Switch Access

Switch access is another option but developments in this area are still in the early stages. Currently the conventional way of setting up a switch to an iPad is by pairing a Bluetooth device using the Bluetooth option in the Settings menu (Settings – General – Bluetooth).

Bluetooth examples include RJ Cooper's Bluetooth Super-Switch; the Switchbox by Therapy-Box and AbleNet’s Blue2 Bluetooth Switch. Another option is the ‘it-iClick - iPad Switch Interface’ by Inclusive Technology which plugs directly into the iPad but still requires to be ‘paired’ before it can be used. Pairing devices is not an exact science particularly if there are other Bluetooth devices active in a small area. Setting up Bluetooth switch access can be challenging and time consuming. 

Unfortunately not all Apps are switch accessible and the range of options between switch enabled Apps vary from a range of comprehensive settings such as Step-scan, Row/column, Auditory scanning to very basic settings such as ‘Turn Scan On/Off. Jane Farrall’s Blog provides an excellent guide to ‘How do I use a switch with an iPad’ and a comprehensive list of switch accessible Apps (in PDF format).

However a more recent development is the exciting work by Komodo OpenLab and the Inclusive Design Research Centre who have developed a full switch access solution to iOS devices  and claim that it is “the first-ever single-switch solution providing access to the entire iDevice, not just a few apps!”

The following video provides a preview of the switch access system in action.


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Calling all Parents! Be sure to have your say!

By Sally Millar on Tuesday 13th March, 2012 at 5:26pm

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There are just a few days left before the Consultation of the Doran Review closes (Friday 16th March).  Please - Scotland only - all parents of children with complex additional support needs, and all professionals who work with such children  -   send in a response to have your say! 

Your input could have a huge effect on the kind of changes to be made to educational provision for children with complex additional support needs in Scotland, for the future.

There is a form to fill in here or you can send in your own letter or email, with your answers and comments on the 4 key questions:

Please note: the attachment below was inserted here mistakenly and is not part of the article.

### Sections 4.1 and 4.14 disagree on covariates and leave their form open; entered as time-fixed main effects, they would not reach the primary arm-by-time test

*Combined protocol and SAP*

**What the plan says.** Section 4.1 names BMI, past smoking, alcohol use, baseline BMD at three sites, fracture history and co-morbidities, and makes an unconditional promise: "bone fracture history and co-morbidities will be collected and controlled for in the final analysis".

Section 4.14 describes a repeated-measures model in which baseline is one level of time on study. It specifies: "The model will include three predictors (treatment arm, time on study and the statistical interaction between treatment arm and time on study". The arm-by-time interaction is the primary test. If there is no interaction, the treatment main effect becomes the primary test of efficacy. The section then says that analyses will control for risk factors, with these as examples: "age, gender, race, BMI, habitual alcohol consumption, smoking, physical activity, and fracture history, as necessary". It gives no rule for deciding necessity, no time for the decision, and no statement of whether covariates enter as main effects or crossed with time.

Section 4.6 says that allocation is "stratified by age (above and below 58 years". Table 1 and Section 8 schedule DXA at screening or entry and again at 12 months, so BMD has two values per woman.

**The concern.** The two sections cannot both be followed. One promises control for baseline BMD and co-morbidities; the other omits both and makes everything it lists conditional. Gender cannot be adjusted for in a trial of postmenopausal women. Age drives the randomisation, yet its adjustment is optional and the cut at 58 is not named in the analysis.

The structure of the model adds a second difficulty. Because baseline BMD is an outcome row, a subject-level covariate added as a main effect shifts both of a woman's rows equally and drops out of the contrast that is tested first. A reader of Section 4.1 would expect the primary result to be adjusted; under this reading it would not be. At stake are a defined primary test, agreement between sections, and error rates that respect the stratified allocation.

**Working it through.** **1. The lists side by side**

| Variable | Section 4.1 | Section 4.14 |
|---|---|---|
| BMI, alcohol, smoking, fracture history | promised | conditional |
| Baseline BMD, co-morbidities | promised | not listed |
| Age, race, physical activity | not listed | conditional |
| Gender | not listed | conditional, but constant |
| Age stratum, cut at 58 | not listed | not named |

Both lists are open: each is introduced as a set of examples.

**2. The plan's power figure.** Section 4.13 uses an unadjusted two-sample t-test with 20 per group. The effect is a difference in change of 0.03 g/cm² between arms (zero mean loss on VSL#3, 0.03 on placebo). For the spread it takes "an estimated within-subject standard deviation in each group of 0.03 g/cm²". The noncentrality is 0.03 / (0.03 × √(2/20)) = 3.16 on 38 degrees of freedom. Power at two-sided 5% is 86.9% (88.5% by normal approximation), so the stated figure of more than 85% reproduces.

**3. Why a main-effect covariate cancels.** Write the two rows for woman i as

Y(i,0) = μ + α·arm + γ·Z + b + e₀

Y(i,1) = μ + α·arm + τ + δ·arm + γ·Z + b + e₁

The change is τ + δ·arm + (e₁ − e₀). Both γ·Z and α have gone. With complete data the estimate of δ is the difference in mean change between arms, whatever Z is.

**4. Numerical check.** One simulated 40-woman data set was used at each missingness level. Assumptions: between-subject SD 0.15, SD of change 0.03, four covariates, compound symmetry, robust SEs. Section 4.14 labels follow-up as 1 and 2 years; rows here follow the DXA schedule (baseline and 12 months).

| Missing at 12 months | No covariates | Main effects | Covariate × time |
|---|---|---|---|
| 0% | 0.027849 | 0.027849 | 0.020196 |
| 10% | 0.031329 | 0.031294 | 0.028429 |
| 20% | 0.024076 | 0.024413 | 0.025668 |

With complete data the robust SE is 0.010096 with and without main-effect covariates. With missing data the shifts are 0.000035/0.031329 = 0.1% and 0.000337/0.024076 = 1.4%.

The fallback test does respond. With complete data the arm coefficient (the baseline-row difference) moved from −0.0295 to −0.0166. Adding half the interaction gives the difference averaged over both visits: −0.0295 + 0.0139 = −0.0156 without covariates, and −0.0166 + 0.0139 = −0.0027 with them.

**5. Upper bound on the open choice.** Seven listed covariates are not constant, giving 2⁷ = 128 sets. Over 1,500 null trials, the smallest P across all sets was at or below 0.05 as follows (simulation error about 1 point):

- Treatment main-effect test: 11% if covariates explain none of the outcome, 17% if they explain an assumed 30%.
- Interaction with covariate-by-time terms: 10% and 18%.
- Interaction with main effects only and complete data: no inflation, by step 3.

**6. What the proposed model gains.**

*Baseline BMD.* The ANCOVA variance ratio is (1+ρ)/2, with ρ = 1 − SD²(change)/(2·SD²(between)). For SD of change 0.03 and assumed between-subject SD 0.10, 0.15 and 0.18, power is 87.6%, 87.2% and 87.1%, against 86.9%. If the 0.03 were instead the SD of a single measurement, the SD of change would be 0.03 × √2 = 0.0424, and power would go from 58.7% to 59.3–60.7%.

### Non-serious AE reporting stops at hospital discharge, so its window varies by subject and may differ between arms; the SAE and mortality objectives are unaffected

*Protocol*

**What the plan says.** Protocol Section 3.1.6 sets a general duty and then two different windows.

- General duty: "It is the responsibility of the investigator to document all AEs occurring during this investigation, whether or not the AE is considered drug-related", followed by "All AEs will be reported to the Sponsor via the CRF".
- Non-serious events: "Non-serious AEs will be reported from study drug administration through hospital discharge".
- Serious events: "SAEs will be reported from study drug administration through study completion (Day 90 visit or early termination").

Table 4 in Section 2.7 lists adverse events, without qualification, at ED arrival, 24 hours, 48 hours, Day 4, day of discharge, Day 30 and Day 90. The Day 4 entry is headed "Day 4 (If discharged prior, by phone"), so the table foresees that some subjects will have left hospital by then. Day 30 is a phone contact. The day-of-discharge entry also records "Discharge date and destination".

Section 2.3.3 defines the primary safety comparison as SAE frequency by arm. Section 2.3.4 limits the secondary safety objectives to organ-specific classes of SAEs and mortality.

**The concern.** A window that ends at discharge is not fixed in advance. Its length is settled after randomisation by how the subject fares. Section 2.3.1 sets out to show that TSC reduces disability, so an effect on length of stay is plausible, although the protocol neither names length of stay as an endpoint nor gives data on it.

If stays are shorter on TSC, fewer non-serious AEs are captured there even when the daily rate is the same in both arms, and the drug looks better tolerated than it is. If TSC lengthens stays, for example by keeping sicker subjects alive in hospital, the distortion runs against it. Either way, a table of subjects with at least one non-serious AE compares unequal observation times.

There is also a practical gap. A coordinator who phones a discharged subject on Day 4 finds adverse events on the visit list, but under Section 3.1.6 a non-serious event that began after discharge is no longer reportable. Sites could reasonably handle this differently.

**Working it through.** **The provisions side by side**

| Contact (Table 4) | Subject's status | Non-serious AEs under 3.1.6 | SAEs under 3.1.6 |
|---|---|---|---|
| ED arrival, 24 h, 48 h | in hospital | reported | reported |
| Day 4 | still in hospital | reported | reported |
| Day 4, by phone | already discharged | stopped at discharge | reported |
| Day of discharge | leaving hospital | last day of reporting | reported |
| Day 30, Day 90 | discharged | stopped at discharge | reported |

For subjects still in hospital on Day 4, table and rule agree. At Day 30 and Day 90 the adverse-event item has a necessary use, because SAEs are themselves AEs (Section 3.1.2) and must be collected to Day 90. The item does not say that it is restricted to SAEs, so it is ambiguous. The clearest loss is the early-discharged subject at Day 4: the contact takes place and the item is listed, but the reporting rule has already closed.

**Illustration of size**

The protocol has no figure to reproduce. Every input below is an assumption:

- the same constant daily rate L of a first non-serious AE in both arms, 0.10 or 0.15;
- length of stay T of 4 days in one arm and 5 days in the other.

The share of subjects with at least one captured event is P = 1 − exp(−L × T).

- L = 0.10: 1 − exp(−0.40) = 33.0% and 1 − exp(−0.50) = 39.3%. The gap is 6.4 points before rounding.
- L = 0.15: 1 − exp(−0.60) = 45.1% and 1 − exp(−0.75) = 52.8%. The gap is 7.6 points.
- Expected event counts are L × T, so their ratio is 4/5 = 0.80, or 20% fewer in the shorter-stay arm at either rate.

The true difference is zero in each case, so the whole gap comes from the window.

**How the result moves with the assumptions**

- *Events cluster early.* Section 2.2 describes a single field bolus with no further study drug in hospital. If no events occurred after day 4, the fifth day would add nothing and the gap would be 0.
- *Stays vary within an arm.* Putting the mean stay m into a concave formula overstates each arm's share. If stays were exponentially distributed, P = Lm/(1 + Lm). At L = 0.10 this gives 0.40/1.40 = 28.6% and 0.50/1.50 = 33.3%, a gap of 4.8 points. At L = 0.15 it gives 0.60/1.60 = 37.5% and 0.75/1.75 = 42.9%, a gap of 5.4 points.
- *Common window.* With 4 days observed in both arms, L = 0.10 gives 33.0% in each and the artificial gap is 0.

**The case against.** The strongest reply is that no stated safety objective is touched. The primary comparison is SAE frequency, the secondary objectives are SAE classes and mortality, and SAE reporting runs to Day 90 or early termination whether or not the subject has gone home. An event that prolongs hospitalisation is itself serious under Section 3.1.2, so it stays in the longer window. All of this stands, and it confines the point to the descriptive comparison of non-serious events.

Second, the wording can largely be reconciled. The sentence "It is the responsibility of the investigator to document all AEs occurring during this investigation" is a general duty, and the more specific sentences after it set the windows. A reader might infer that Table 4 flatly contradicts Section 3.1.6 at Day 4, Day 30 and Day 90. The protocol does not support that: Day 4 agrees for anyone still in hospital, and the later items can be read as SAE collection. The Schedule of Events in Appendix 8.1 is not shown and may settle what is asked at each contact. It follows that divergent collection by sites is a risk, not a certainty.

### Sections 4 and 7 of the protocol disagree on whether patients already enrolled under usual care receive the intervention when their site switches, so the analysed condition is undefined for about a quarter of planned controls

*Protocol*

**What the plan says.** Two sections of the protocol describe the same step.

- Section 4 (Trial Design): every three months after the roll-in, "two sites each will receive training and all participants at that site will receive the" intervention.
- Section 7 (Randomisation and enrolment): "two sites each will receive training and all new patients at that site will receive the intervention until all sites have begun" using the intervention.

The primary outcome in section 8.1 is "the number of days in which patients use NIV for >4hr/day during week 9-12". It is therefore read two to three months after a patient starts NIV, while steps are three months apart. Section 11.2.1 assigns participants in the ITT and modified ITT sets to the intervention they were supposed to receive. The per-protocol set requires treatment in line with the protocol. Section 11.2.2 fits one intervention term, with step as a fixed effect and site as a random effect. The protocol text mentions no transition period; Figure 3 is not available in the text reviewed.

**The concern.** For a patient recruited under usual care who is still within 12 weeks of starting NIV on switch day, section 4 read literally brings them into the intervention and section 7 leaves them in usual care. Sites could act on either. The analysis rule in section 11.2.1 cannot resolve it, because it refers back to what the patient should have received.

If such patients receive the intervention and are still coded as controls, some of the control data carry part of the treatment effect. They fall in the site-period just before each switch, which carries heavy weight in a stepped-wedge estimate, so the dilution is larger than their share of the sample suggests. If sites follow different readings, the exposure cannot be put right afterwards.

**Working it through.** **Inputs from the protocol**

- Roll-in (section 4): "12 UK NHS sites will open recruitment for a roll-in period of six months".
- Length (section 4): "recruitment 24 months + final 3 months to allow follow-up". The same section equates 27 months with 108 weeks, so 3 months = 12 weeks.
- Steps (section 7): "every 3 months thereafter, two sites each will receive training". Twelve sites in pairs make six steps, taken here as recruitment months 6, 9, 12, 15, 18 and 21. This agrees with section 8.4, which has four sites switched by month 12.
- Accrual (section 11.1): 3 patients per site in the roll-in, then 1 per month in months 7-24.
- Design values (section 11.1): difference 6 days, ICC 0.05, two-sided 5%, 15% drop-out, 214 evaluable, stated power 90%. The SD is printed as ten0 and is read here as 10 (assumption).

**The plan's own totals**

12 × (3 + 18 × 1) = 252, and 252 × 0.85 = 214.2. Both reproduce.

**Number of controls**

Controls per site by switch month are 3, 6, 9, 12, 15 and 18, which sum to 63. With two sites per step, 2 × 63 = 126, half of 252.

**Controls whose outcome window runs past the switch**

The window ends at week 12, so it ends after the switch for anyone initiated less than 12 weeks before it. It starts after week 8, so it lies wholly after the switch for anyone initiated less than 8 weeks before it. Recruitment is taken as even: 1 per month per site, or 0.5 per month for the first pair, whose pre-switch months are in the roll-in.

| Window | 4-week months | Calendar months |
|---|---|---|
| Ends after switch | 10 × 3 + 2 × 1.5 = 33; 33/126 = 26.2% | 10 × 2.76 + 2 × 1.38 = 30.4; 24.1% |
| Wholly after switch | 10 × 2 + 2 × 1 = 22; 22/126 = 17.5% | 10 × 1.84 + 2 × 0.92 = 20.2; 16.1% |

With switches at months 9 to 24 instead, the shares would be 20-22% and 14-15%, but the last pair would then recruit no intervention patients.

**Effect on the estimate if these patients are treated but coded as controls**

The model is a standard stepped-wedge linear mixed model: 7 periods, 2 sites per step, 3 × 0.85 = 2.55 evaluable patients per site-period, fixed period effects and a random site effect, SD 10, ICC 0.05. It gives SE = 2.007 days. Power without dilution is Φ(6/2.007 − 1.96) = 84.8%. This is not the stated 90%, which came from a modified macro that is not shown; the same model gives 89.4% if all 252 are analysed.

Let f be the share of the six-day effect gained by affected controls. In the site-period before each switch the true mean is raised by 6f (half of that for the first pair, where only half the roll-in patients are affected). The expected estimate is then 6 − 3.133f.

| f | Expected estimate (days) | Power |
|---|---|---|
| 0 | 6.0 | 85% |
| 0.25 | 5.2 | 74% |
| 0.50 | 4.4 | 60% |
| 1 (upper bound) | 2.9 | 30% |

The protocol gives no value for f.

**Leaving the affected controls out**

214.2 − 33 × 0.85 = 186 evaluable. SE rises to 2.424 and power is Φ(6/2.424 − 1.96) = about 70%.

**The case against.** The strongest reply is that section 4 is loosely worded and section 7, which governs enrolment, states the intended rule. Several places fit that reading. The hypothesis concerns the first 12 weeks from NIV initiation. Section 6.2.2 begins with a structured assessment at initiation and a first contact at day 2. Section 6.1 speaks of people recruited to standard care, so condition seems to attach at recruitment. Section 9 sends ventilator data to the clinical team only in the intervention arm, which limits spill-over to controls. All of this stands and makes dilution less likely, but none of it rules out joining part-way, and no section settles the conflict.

* How satisfied you are with the processes to identify your child’s care, health and learning needs.* How well informed you feel about schools and services that could help their child.* How well nurseries or schools and other services such as Health and Social Work are meeting your child's needs.* How well supported you and your child feel when he or she is preparing to leave and settling into a new school, or leaving school to go on to adult services.

Children and young people with complex additional support needs face multiple barriers to their learning and development.  These factors may relate to the learning environment, family circumstances, disability or health needs or a combination of these.  To make progress and achieve their potential, the children and young people with complex additional support needs require assistance from specialist professionals in addition to parents/carers and staff in schools and education authorities.

The Doran Review is currently looking at how best to provide for the needs of Scottish children and young people with the most complex learning needs.  Children and young people with additional support needs may attend a mainstream nursery or school in their local education authority or a specialist nursery, day or residential school, within or outside their home area.  Children and young people with complex additional support needs require individualised programmes of support from educational services and other services such as health, social work and voluntary organisations.  The Review will consider how well the assessment, support, funding and decision making processes that already exist locally and nationally are working. The Review Group will use their findings to make recommendations to the Scottish Government by Summer 2012 as to how these aspects could be improved or changed.